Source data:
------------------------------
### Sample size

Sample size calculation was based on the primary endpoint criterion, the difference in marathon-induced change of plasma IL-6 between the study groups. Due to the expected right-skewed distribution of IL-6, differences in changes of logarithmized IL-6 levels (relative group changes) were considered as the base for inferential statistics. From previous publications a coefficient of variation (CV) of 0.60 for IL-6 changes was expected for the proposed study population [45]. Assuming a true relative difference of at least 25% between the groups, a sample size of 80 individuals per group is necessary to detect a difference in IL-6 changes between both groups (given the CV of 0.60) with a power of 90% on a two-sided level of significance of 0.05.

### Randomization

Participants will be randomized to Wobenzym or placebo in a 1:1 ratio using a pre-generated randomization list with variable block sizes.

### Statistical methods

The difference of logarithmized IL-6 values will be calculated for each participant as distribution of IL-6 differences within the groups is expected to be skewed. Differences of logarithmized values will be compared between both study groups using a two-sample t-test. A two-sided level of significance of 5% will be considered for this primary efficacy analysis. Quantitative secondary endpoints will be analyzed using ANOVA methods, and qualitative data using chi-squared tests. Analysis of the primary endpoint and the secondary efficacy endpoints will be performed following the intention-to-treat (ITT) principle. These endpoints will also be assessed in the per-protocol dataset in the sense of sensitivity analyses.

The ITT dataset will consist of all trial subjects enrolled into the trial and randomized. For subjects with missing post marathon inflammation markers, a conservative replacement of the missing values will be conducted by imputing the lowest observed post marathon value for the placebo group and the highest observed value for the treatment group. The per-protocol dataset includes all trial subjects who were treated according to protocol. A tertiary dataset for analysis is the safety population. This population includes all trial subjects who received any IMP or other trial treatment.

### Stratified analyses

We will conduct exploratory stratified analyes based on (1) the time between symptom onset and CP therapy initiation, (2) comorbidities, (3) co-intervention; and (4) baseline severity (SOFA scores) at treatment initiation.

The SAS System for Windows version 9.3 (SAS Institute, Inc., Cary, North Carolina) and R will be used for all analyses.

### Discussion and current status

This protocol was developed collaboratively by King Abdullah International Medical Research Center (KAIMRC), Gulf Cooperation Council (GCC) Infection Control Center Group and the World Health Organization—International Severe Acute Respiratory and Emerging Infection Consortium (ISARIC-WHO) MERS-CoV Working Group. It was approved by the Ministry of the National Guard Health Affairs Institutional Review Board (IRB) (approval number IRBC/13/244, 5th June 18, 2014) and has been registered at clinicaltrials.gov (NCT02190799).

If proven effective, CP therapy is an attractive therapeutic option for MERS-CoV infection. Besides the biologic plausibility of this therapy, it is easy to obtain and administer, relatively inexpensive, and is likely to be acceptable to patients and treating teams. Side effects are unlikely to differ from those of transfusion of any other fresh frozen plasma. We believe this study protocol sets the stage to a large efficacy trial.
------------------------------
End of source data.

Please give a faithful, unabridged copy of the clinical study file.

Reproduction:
### Sample size

Sample size calculation was based on the primary endpoint criterion, the difference in marathon-induced change of plasma IL-6 between the study groups. Due to the expected right-skewed distribution of IL-6, differences in changes of logarithmized IL-6 levels (relative group changes) were considered as the base for inferential statistics. From previous publications a coefficient of variation (CV) of 0.60 for IL-6 changes was expected for the proposed study population [45]. Assuming a true relative difference of at least 25% between the groups, a sample size of 80 individuals per group is necessary to detect a difference in IL-6 changes between both groups (given the CV of 0.60) with a power of 90% on a two-sided level of significance of 0.05.

### Randomization

Participants will be randomized to Wobenzym or placebo in a 1:1 ratio using a pre-generated randomization list with variable block sizes.

### Statistical methods

The difference of logarithmized IL-6 values will be calculated for each participant as distribution of IL-6 differences within the groups is expected to be skewed. Differences of logarithmized values will be compared between both study groups using a two-sample t-test. A two-sided level of significance of 5% will be considered for this primary efficacy analysis. Quantitative secondary endpoints will be analyzed using ANOVA methods, and qualitative data using chi-squared tests. Analysis of the primary endpoint and the secondary efficacy endpoints will be performed following the intention-to-treat (ITT) principle. These endpoints will also be assessed in the per-protocol dataset in the sense of sensitivity analyses.

The ITT dataset will consist of all trial subjects enrolled into the trial and randomized. For subjects with missing post marathon inflammation markers, a conservative replacement of the missing values will be conducted by imputing the lowest observed post marathon value for the placebo group and the highest observed value for the treatment group. The per-protocol dataset includes all trial subjects who were treated according to protocol. A tertiary dataset for analysis is the safety population. This population includes all trial subjects who received any IMP or other trial treatment.

### Stratified analyses

We will conduct exploratory stratified analyes based on (1) the time between symptom onset and CP therapy initiation, (2) comorbidities, (3) co-intervention; and (4) baseline severity (SOFA scores) at treatment initiation.

The SAS System for Windows version 9.3 (SAS Institute, Inc., Cary, North Carolina) and R will be used for all analyses.

### Discussion and current status

This protocol was developed collaboratively by King Abdullah International Medical Research Center (KAIMRC), Gulf Cooperation Council (GCC) Infection Control Center Group and the World Health Organization—International Severe Acute Respiratory and Emerging Infection Consortium (ISARIC-WHO) MERS-CoV Working Group. It was approved by the Ministry of the National Guard Health Affairs Institutional Review Board (IRB) (approval number IRBC/13/244, 5th June 18, 2014) and has been registered at clinicaltrials.gov (NCT02190799).

If proven effective, CP therapy is an attractive therapeutic option for MERS-CoV infection. Besides the biologic plausibility of this therapy, it is easy to obtain and administer, relatively inexpensive, and is likely to be acceptable to patients and treating teams. Side effects are unlikely to differ from those of transfusion of any other fresh frozen plasma. We believe this study protocol sets the stage to a large efficacy trial.